Are VIX Option Traders “Smart Money”?

Volatility has been getting crushed lately. As Bill pointed out a few days ago, the historical volatility for the S&P 500 index hit a 39 year low. And once again this is inspiring many to point to it as a sign of a market top. This market myth is proving really difficult to kill but I’ve tried my best.

The latest attempt was just before the holidays late last year: Recent Low Volatility Isn’t Necessarily Bearish.

So imagine my surprise when I read recently in Barron’s Strike Price column that the ‘smart money’ VIX option traders were betting big on a sharp rise in volatility:

Sophisticated investors are actively buying call options on the Chicago Board Options Exchange’s Volatility Index (VIX) that would likely increase in value if the Standard & Poor’s 500 index falls sharply by the middle of February.

These VIX call options will pay off if the VIX spikes to 27.50 in February from its current level of about 18. Such dire expectations are sharply at odds with bullish reports from major banks and news organizations detailing why the stock market will rise sharply in 2011.

The bearish posturing in VIX is ample evidence that some investors have not forgotten that the stock market never advances in a straight line, and never misses an opportunity to hurt the most people, most of the time.

On December 22nd the VIX fell to 15.65, the lowest level since April 2010 when the market reached an intermediate top. It was within a few days that the 10 day moving average of the VIX put call ratio fell to just 0.38 – put another way, in the past two trading weeks, there was 263 VIX calls traded for every 100 puts traded.

That is a very high level of bullishness for the VIX. But does it prophesy that the VIX will spike up and the stock market fall?

I’m not so sure. First of all, there is scant evidence that a low VIX is indicative of a market top. Second of all, looking at the relationship between the put call ratio of the CBOE Volatility index and the index itself, there is hardly any evidence that they are in any way correlated:

I’ve pointed out a few low points in the put call ratio in the above chart. And as you can see, there is no discernible relationship. As well, the earlier data is simply bizarre. But there is probably a good explanation for this.

Unlike the equity put call ratio, this put call ratio is very new. Call and put options began trading on the VIX in early 2006. And from 2006 to about 2008 this new derivative had little volume so it was naturally more susceptible to wild swings. As more and more traders entered the VIX options market, liquidity and total volume increased, providing more representational data:

If anyone is interested in doing their own analysis, drop me a comment and I’ll be happy to send you the files – as long as you pinky promise come back and share with us your findings.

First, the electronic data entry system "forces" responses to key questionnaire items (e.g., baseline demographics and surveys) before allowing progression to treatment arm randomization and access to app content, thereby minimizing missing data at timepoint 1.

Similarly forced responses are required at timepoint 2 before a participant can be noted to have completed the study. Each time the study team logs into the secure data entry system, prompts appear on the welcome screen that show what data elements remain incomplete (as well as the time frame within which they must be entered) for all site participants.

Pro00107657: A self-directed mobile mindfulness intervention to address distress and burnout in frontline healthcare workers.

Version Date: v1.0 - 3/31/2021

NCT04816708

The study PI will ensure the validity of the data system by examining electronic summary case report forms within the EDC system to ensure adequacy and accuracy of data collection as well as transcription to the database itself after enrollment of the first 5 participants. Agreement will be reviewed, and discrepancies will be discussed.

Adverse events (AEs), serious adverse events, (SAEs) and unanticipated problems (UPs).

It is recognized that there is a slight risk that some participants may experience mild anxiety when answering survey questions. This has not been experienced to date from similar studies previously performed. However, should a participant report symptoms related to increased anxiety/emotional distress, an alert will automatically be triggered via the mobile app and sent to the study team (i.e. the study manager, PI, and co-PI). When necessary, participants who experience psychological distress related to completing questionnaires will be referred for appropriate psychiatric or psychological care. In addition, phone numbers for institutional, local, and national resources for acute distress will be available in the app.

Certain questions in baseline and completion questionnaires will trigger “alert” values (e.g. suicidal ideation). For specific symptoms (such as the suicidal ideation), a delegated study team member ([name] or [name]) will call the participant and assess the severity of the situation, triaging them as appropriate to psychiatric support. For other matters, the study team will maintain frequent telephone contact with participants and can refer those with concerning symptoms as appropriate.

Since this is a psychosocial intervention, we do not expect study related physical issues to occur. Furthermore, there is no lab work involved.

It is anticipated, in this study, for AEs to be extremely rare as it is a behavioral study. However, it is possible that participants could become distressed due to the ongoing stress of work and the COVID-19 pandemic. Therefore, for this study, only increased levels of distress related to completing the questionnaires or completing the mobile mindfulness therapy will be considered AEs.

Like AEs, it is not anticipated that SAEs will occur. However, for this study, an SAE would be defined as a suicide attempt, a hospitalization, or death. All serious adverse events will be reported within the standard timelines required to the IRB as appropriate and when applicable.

Single Stock Volatility Indexes
Speaking of new derivatives, this Friday, the CBOE will be introducing single stock volatility indexes and plans on adding options on them at a later time. For now only 4 large capitalization stocks have been selected for the honor: Goldman Sachs (GS), Amazon.com (AMZN), International Business Machines (IBM), and Google(GOOG).

The list will grow as volume comes into this new breed of derivatives. And initially the indexes will not have any derivative tied to them but simply be calculated and disseminated.

So very soon we will be talking about an individual stock’s ‘fear gauge’ and what it means. Of course, we’ll have to be patient and wait a while for the data to drip in so that we can analyze it. Hopefully it will provide more insight than the VIX’s put call ratio.

But again, maybe someone out there can attack the data with a fresh perspective and glean something more insightful out of it. I’m always left in awe of the calibre of my readers.

Personally I’m more looking forward to the introduction of the CBOE S&P 500 Skew index which is intended to “measure the tail risk of S&P 500 returns and represents the price of a tradable exposure to this risk”. This will be coming out a little later towards the end of the month.

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4 Responses to Are VIX Option Traders “Smart Money”?

  1. Jim says:

    Nice post, babak. It’s amazing how much of what is claimed as market knowledge has no factual basis.

    I’m looking forward to the sentiment overview this week to hear your take on the equity ISE – there were some pretty high numbers even on declining market days.

  2. graeme says:

    Surprised there’s not been any comments! I’d be more than happy to share any findings on this in exchange for the data, though it’ll probably take me a few days to get through it all and report back any findings.

    Cheers

    Graeme

  3. Babak says:

    Graeme, check your email – I’ve sent you the file in CSV format.

  4. Pingback: Putting The Volatility (VIX) Put Call Ratio To Rest | tradersnarrative

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